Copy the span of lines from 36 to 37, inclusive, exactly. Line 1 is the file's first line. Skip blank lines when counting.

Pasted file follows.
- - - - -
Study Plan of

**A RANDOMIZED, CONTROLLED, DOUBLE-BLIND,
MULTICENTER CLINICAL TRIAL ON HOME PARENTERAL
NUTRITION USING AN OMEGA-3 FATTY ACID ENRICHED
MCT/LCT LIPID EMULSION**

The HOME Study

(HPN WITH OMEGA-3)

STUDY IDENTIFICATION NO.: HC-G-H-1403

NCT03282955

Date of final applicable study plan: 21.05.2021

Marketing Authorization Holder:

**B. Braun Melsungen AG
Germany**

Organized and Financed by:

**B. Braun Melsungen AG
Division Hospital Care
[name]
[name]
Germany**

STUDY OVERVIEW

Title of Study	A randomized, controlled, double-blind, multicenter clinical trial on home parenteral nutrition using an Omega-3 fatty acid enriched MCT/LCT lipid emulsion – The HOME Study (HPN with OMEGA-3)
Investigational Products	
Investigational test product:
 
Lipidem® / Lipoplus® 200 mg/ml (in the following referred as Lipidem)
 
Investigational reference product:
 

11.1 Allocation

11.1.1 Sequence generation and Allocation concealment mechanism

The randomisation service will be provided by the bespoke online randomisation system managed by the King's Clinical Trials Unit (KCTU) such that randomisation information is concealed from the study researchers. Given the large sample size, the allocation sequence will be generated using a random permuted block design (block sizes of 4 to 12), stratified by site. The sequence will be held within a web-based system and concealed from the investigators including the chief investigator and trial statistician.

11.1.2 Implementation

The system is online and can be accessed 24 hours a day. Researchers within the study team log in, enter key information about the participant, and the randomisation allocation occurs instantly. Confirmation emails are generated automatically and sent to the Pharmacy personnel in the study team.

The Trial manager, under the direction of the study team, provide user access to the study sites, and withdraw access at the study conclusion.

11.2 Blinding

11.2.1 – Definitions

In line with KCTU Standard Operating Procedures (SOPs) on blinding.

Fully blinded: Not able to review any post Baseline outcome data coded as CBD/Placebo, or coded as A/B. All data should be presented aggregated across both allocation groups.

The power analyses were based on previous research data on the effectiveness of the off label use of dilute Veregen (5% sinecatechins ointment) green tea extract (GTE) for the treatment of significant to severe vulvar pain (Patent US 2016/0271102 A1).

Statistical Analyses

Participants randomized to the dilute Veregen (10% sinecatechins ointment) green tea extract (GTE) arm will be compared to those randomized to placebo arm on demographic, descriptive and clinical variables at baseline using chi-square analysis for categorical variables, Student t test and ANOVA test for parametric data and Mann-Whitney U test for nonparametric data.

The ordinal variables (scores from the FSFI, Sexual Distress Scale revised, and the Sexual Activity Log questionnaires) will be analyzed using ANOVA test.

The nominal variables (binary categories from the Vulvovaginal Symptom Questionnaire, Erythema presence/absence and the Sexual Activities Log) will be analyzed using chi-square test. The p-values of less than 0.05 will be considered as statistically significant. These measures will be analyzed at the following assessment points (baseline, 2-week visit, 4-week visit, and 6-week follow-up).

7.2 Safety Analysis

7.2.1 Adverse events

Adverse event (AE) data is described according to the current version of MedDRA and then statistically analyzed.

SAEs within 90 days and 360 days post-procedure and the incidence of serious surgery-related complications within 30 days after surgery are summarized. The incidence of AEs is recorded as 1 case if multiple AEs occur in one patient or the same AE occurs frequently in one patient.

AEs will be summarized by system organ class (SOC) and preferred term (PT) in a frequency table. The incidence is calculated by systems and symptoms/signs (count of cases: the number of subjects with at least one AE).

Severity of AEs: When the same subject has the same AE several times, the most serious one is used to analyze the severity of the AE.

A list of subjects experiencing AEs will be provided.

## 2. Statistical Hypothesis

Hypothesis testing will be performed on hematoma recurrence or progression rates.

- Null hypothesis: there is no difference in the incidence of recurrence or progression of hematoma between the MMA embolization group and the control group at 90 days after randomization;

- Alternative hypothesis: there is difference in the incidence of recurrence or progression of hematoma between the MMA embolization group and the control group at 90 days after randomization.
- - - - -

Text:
The power analyses were based on previous research data on the effectiveness of the off label use of dilute Veregen (5% sinecatechins ointment) green tea extract (GTE) for the treatment of significant to severe vulvar pain (Patent US 2016/0271102 A1).

Statistical Analyses